“We thought that by creating a phone service where we actually picked the network partner, where we can pick the handsets and ensure the capabilities of the handsets in terms of screen size and processing capability, then we can create a much deeper, much more immersive content experience,” Jha says. Like Virgin, ESPN partnered with Sprint for its cell phone service, and is in discussions with multiple handset manufacturers. It partnered with Convergys for billing, and is working on lining up partners for customer care and direct distribution of the handsets. Jha declined to provide specifics on the company’s investment or total number of people dedicated to the cell phone project. (ESPN has staffed up to handle research, distribution, warranty and repair services.) Meanwhile, ESPN continues to fine-tune its current mobile content offerings and downloads.
Even before wireless video was on the radar screen, ESPN rival Fox Sports Interactive was approached by several carriers seeking branded content. Over the past three years, Fox has learned and evolved along with everyone else, says John Smelzer, VP, business development, at Fox Sports Interactive Media.
FSIM partnered with developer Sorrent for its mobile games and the production of Fox Sports Mobile, its flagship website for wireless phones. FSIM shares revenue from those services with Sorrent. “Though the money is small in News Corp. terms, the margins are nice,” says Smelzer. “It’s true business development in that it’s a new revenue stream that didn’t exist before.”
FSI edits and encodes its video content, and distributes it directly to carriers. It keeps the fees it garners from carriers for supplying the content. FSI uses equipment that produces broadband content to repurpose programming for the mobile platform. Many of the video clips produced by FSI come from Fox’s regional sports networks.
While some nets simply repurpose content, NBC Universal is developing content specifically for mobile devices. Up until now, NBCU has focused on news and information from NBC, CNBC and MSNBC. NBCU offers CNBC and MSNBC as streamed channels via content aggregators MobiTV and SmartVideo, plus short video clips from NBC Mobile. NBC also offers its NBC Mobile video clips via Sprint and Verizon.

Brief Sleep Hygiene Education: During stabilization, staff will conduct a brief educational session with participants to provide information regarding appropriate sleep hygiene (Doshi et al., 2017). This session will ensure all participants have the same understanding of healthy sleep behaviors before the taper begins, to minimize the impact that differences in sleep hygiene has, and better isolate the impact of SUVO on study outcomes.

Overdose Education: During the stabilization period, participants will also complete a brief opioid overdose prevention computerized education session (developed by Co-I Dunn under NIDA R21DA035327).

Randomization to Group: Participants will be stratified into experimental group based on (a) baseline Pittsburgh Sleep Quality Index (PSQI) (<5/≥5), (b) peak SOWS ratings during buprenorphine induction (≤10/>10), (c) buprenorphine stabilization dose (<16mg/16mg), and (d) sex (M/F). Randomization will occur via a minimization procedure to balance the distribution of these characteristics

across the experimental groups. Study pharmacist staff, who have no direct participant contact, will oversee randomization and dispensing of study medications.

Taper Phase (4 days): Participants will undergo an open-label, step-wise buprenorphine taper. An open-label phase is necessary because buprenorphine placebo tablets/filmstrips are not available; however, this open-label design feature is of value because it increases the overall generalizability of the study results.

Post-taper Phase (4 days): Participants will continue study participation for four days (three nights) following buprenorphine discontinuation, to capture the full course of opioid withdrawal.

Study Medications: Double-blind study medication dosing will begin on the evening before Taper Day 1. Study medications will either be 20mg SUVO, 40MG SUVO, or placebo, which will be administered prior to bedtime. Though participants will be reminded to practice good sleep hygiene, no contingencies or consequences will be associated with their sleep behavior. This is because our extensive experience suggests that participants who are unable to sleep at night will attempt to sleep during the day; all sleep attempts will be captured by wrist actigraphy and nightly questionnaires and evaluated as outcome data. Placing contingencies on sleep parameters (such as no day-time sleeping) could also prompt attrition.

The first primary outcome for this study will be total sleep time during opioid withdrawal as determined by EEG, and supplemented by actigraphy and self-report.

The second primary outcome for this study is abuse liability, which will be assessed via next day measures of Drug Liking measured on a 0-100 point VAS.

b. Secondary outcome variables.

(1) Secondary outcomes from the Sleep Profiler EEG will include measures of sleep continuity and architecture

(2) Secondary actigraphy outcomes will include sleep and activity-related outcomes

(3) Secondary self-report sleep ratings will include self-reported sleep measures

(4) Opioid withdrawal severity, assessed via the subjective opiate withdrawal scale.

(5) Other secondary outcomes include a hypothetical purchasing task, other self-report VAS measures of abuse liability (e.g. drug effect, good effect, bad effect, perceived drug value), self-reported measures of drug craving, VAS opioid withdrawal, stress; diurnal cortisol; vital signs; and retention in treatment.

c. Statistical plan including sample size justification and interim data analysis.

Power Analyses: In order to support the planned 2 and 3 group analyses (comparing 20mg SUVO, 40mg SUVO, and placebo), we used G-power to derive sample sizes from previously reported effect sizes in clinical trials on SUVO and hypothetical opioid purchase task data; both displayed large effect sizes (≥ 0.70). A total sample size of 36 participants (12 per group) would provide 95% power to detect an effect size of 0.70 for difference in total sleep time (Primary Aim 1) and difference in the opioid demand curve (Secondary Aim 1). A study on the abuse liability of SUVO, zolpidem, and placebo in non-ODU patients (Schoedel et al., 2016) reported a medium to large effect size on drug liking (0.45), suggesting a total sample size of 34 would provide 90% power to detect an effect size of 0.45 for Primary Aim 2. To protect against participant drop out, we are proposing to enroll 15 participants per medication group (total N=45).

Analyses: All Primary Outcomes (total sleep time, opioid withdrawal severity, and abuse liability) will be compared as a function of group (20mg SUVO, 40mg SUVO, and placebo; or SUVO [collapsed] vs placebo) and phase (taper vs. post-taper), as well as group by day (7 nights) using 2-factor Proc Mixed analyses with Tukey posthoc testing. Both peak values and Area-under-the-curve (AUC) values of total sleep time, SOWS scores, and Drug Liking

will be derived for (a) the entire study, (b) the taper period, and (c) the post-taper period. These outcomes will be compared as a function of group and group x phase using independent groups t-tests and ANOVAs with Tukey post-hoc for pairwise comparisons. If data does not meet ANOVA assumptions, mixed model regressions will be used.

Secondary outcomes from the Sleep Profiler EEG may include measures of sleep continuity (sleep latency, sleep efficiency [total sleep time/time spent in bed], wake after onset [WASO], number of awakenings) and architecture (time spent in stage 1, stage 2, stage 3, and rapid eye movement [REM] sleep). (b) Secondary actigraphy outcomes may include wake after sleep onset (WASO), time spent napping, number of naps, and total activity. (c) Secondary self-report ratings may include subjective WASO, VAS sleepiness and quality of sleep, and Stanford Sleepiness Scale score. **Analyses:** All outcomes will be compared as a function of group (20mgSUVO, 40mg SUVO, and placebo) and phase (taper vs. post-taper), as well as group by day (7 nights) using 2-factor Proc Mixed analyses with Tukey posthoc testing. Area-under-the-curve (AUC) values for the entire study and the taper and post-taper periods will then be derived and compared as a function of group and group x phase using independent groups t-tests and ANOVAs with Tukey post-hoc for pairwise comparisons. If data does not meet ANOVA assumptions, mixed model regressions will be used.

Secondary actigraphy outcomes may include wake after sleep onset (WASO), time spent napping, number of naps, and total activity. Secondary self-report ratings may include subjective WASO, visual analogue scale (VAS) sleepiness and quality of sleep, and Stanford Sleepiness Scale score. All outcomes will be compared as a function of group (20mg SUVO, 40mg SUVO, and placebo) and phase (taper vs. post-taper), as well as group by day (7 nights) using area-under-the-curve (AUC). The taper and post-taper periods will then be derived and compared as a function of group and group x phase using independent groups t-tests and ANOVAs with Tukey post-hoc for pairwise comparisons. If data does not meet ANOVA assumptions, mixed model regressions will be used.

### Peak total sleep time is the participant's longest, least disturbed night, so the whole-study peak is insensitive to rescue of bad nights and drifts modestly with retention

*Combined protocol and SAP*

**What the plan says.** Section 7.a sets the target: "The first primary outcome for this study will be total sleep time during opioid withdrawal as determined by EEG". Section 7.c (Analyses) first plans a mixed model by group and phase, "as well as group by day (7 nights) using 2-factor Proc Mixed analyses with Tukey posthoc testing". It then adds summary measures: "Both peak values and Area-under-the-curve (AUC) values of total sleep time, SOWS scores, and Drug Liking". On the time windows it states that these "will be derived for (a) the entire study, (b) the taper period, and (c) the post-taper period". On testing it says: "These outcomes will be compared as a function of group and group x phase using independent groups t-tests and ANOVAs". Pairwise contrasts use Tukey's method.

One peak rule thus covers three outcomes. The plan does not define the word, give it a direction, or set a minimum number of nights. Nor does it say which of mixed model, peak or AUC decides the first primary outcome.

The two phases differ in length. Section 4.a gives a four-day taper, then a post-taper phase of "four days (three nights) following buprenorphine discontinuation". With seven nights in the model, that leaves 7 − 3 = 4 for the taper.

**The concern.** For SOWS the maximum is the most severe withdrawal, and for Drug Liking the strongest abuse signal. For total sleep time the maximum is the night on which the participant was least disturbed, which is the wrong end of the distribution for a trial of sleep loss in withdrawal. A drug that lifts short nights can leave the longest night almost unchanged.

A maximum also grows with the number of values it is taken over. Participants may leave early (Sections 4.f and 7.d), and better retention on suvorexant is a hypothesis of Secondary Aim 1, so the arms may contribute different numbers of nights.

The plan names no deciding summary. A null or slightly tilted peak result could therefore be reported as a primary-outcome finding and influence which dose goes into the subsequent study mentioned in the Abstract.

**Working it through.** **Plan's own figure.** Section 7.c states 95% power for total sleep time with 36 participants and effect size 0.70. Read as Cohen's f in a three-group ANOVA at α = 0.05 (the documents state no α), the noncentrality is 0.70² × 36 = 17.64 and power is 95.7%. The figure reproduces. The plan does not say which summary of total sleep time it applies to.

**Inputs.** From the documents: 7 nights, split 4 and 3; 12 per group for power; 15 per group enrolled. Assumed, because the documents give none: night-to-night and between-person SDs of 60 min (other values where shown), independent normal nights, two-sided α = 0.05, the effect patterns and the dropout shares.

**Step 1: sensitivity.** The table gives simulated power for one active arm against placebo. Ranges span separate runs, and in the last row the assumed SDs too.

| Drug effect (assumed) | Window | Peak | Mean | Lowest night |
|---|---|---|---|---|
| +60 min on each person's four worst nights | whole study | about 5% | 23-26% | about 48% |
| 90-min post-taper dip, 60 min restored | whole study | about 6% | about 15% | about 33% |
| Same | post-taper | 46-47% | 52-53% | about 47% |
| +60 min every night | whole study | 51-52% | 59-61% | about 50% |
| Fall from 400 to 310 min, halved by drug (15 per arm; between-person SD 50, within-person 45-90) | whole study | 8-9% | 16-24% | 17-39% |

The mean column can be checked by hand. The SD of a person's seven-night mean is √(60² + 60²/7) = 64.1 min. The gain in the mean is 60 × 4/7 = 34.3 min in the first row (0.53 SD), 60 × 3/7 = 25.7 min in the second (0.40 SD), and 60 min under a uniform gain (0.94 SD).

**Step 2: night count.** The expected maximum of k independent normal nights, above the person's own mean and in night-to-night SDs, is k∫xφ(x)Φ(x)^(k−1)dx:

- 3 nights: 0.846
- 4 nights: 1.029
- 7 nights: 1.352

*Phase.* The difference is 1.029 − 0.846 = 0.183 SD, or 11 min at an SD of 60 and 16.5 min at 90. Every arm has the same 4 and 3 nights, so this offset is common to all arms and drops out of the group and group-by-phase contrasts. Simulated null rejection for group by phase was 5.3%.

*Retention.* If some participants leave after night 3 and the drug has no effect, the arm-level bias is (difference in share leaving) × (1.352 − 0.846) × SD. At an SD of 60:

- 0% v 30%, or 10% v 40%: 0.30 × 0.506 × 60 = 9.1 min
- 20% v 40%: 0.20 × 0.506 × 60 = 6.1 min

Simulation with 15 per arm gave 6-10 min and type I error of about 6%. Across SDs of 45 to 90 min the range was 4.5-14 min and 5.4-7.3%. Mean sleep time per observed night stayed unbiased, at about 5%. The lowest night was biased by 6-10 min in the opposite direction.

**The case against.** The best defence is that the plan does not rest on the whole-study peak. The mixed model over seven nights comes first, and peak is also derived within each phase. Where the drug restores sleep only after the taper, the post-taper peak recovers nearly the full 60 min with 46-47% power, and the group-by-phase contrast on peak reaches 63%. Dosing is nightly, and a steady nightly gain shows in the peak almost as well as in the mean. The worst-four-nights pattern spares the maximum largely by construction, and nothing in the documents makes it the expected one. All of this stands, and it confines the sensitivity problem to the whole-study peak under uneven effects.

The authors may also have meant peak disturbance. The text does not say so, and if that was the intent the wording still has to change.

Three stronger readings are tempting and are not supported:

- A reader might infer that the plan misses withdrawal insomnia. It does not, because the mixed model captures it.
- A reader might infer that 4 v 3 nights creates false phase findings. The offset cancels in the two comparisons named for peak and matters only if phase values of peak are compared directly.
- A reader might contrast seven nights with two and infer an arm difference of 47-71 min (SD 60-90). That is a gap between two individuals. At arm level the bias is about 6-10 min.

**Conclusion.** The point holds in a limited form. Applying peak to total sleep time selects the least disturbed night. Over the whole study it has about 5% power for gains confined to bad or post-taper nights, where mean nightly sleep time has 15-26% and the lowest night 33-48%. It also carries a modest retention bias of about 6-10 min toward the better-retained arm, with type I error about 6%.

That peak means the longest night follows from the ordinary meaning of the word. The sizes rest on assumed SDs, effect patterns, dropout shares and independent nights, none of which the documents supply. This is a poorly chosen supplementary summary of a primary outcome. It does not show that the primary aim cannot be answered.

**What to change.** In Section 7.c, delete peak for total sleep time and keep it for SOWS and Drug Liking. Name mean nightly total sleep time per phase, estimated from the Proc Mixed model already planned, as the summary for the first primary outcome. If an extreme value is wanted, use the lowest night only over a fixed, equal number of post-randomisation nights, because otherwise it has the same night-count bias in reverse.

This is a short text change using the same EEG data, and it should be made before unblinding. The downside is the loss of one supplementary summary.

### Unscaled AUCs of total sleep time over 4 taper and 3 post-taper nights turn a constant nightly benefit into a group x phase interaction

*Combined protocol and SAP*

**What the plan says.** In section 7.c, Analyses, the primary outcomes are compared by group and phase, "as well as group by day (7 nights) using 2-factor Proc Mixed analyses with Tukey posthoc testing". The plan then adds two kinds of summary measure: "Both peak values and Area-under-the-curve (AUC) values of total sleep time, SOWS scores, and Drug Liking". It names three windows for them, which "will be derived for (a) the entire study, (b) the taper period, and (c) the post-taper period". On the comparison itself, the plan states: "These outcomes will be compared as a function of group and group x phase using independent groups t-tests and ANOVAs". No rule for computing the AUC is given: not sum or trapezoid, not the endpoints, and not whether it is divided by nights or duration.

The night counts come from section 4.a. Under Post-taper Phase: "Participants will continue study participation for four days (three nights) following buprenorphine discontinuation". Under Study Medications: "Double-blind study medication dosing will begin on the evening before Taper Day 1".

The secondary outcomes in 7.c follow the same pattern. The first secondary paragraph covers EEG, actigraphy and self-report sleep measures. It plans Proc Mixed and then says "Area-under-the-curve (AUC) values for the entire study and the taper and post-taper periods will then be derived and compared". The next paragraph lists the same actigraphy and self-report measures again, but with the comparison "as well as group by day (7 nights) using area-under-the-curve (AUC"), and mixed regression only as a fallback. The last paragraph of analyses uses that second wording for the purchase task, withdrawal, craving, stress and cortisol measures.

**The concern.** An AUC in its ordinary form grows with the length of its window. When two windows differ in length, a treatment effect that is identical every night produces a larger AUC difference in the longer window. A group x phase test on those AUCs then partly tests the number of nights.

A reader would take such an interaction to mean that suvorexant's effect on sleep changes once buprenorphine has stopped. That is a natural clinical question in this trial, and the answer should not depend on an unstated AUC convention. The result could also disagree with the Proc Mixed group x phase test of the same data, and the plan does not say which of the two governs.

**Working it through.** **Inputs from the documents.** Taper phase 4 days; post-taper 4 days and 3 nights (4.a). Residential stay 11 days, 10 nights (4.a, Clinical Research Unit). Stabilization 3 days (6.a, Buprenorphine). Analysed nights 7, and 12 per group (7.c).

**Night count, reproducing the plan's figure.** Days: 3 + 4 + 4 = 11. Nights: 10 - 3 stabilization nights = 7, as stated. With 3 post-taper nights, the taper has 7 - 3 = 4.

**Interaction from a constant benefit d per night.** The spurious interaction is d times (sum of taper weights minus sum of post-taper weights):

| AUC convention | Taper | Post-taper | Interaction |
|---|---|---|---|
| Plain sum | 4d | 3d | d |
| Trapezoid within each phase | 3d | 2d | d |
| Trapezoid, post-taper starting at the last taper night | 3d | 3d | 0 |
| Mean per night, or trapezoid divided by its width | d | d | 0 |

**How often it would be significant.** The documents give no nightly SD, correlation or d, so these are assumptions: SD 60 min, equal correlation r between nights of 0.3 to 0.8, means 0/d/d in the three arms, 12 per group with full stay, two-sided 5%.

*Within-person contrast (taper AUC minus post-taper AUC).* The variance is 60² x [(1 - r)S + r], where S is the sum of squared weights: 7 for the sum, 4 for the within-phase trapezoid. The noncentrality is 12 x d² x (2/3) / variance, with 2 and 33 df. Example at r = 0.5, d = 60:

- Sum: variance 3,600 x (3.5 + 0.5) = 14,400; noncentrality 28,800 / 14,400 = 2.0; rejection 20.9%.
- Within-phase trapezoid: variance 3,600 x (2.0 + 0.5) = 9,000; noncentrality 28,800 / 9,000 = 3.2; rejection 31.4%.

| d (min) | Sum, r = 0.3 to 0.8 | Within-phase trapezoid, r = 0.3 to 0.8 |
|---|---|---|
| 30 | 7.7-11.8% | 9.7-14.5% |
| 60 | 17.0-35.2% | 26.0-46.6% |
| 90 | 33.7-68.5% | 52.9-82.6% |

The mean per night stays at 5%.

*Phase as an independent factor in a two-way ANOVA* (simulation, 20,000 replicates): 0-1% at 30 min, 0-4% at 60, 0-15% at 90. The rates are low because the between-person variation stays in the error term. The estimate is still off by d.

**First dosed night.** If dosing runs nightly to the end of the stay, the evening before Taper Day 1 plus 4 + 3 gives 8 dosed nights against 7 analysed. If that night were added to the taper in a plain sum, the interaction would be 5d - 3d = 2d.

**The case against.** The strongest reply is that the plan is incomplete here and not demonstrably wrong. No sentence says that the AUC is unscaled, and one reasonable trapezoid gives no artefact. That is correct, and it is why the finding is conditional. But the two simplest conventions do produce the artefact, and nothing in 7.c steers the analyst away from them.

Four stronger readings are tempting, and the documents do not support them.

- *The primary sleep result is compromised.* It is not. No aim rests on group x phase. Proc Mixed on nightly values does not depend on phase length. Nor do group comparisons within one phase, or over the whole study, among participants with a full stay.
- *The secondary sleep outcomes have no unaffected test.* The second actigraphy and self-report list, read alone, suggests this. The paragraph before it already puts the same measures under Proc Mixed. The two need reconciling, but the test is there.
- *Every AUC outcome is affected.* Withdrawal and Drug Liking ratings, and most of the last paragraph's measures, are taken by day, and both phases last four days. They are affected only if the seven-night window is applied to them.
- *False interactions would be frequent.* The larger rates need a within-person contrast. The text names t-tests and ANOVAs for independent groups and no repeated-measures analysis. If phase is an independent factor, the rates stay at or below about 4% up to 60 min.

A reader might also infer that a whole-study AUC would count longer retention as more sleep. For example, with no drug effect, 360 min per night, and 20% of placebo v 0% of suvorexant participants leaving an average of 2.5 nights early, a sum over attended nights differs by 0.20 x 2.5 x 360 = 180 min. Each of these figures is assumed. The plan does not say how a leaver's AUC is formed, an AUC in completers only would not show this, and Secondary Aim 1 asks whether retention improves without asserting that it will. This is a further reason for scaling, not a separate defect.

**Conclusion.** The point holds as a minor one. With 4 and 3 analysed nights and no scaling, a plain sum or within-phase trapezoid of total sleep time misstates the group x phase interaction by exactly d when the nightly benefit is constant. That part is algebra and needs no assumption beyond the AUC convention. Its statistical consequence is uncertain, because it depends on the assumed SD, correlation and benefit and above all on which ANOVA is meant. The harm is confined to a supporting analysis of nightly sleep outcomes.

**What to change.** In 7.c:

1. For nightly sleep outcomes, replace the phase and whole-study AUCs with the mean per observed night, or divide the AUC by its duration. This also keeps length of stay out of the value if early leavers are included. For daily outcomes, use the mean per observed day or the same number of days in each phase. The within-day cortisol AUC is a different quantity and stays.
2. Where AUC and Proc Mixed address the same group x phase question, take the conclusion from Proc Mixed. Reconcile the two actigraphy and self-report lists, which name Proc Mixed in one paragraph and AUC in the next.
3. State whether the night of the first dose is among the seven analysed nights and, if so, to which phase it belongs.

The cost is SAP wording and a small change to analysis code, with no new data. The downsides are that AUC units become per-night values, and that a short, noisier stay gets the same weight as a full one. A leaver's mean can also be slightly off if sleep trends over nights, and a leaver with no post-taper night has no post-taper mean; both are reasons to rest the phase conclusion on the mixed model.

Entertainment programming will come next. NBC Universal has a huge content library, but still will need rights clearances for content it does not own, a potential stumbling block for all programmers. “On the entertainment side many times we rely on other people’s productions that are cleared mainly for television,” he says.
For mobile content to work as a business, there will have to be a certain amount of original production, Burgess says. As much as 50% of NBC Mobile’s content is original. For example, two-minute news digests on the pope’s funeral produced for mobile devices were shot in a different format that made use of tighter shots.
Revenue primarily is generated from license fees. Ultimately advertising and sponsorships will account for a larger chunk of the company’s revenue from mobile delivery. “The phone companies are hesitant to overwhelm customers with advertising clutter in a new product,” Burgess says. “But once there is adoption it’s obvious that people are going to want to aggregate the audiences.”
Over the next three to five years, Burgess expects this new delivery platform to bring in “tens of millions” to NBCU’s coffers. “I think it will be meaningful,” he says.
Paul Palmieri, executive director, business development and programming, at Verizon Wireless, says the marketplace is so new that both carriers and programmers are still looking for its “sweet spot.” Verizon Wireless launched its VCast video service in February. “I think it will probably take the next 12 months for us to come to a firm perspective on how you measure something that turns out to be a rousing success,” Palmieri says.
For programmers, jumping into a new distribution platform entails walking a fine line with current distributors.
“You’ve got to embrace and protect your existing business model, which very much involves cable companies,” says Fox’s Smelzer. “And at the same time you’ve got to be able to assess and experiment and look at the emerging platforms so you always know what’s coming down the pike.”
Room for Cable at the Table?